H-P’s Johnson Focuses on Consumers

SAN FRANCISCO “In a world of cynicism, doubt and trust, how do marketers get the good news through?” Hewlett-Packard senior vice president of global brand and communications Allison Johnson asked a room brimming with online advertising executives this morning here at Ad:Tech.

The keynote address kicked off the three-day conference at the Palace Hotel that attracted more then 4,000 attendees, up 30 percent over last year.

“If you’re a technology brand, it’s double the challenge,” Johnson acknowledged. “Technology is cold and forbidding.”

H-P shares the “good news” through stories about the promise and wonder of technology and technology as a positive force for change in the world. The Palo Alto, Calif.-based company is focusing on creating relationships with and experiences for the customer, she said, calling it “Brand Love.”

“We’re beginning to put all of our offerings through this process. It forces us out of the rational world we live in as technologists and thrusts us into the emotional world,” said Johnson, who began and concluded her speech by playing The Black Eyed Peas’ song, “Where is the Love?”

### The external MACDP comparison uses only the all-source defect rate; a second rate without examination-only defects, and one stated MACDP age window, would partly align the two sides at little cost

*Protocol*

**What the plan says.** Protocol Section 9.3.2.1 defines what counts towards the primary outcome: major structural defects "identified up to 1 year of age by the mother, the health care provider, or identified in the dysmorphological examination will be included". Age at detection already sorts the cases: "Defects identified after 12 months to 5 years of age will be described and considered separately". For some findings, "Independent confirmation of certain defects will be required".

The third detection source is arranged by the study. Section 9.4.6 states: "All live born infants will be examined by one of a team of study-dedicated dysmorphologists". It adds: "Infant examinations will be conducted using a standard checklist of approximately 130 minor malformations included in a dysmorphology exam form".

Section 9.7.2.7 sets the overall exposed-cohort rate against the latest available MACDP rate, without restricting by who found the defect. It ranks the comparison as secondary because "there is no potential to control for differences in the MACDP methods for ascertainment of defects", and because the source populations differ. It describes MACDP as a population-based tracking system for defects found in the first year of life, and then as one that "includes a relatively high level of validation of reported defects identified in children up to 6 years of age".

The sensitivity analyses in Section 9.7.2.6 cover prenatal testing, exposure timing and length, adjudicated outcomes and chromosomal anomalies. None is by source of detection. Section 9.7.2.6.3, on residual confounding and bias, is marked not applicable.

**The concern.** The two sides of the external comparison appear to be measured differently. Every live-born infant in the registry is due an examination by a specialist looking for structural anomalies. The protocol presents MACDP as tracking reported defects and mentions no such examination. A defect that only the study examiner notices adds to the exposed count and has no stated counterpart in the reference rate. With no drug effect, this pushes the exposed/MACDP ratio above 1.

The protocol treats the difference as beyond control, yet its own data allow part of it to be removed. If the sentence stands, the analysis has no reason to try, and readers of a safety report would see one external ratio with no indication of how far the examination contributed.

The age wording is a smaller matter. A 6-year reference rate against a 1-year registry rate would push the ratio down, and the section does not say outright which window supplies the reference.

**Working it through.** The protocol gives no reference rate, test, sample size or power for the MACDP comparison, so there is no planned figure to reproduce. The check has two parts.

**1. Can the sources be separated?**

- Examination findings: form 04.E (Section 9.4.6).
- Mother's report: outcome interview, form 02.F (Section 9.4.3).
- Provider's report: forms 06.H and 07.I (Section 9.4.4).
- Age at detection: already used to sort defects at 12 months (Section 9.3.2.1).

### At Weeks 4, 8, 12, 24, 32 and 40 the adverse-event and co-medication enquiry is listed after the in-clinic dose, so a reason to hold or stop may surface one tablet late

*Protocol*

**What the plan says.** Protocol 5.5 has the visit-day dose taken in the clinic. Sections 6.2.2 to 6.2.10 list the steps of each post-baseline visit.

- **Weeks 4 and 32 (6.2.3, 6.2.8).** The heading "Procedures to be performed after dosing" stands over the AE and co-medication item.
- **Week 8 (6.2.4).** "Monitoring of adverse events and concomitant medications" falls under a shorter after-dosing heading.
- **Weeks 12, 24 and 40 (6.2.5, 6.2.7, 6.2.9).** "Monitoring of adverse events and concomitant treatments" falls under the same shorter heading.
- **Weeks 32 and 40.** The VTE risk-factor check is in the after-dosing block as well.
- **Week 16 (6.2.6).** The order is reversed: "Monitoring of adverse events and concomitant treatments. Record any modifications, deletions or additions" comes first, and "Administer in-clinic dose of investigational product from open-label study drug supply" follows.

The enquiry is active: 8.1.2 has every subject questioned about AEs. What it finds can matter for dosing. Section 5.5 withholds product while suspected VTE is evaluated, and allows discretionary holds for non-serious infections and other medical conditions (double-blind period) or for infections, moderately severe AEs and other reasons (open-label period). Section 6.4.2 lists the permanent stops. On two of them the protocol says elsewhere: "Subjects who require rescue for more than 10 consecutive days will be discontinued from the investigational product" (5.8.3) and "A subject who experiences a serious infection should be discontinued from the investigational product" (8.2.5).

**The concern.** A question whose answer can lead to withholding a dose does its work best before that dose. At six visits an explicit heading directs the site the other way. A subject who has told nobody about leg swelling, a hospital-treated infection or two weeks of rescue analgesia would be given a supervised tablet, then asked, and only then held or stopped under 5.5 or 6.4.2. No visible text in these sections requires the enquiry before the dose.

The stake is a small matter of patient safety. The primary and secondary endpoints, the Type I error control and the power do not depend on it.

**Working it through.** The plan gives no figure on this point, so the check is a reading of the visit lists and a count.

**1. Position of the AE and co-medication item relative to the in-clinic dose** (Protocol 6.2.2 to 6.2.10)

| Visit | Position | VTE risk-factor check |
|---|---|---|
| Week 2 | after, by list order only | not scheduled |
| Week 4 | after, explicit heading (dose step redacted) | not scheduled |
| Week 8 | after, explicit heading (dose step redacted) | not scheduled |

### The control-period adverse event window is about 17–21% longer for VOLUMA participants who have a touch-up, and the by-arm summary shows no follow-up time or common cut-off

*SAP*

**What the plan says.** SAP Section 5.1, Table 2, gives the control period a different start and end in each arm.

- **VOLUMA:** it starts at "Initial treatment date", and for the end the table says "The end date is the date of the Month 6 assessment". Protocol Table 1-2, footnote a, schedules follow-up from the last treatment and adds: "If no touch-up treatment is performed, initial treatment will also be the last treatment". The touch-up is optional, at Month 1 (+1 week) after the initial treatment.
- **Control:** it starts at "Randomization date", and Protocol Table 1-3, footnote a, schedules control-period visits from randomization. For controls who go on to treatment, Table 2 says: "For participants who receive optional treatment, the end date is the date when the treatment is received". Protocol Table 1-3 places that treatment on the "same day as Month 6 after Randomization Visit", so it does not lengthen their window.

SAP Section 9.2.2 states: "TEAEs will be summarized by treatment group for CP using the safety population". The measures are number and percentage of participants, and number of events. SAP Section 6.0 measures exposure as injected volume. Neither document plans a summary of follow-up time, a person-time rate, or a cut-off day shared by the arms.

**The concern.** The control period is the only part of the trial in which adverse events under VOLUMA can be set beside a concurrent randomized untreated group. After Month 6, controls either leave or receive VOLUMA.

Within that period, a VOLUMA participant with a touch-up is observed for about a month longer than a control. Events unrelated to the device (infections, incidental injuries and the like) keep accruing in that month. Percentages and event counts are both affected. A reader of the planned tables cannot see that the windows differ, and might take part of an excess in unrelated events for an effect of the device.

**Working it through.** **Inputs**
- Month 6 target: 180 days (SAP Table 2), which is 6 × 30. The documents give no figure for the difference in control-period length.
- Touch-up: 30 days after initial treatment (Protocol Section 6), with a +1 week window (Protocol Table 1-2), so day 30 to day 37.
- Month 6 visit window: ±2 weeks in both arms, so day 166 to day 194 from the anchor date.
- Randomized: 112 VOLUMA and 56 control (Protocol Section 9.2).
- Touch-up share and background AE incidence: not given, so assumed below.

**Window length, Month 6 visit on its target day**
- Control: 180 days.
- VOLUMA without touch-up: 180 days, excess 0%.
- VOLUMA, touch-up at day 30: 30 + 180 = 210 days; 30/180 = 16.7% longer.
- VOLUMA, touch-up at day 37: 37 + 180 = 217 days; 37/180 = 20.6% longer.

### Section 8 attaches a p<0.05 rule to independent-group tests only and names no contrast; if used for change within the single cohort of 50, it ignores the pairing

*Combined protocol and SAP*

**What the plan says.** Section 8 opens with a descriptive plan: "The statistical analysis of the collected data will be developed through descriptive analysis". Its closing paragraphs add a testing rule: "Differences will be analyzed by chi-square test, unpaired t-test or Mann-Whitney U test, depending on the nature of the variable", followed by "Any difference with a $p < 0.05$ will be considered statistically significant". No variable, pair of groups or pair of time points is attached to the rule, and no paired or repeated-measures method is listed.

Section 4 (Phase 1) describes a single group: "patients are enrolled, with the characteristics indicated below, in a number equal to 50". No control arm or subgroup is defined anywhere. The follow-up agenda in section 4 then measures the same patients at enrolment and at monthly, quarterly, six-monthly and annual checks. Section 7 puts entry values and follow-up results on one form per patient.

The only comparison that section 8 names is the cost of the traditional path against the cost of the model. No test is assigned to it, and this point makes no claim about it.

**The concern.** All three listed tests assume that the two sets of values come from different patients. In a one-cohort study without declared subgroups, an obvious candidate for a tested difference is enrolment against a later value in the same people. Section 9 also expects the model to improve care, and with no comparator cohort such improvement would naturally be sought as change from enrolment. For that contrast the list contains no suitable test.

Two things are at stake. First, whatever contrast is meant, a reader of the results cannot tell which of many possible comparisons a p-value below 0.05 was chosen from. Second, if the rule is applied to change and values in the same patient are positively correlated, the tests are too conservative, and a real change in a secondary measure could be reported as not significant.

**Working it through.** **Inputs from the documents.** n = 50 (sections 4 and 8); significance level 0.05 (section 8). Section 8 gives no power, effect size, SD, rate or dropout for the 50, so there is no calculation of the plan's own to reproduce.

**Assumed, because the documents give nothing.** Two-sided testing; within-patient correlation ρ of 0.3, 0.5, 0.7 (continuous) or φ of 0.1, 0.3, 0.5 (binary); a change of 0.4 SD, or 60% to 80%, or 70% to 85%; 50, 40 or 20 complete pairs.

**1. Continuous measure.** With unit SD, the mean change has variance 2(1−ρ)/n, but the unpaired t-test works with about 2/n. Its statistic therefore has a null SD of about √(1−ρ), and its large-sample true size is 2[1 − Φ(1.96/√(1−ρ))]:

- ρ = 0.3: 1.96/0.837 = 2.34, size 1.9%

The comments underscored H-P’s initiative to shift from a product-oriented marketing strategy to a customer-centric one. “You can only imagine everyone’s discomfort when we talked about featuring customers,” Johnson said.

Illustrating that, Johnson ran some spots from a global push from Omnicom Group’s Goodby, Silverstein & Partners in San Francisco that describes how specific companies, such as Toys R Us and Dreamworks, use H-P’s hardware and software to accomplish business goals.

Beyond advertising, H-P is also making strides in digital entertainment and photography. For instance, the company has created an online gallery where people can share photos. H-P also has teamed up with Starbucks to supply the coffee chain with digital kiosks where customers can download CD compilations. Starbucks aims to have the kiosks in 200 stores by the holidays and 2,500 more in the U.S. over the next 18 months, Johnson said.

“This is a generation that values involvement, authenticity, fun, humor and genuine connection. These guys are thrill seekers when it comes to online experiences,” explained Johnson.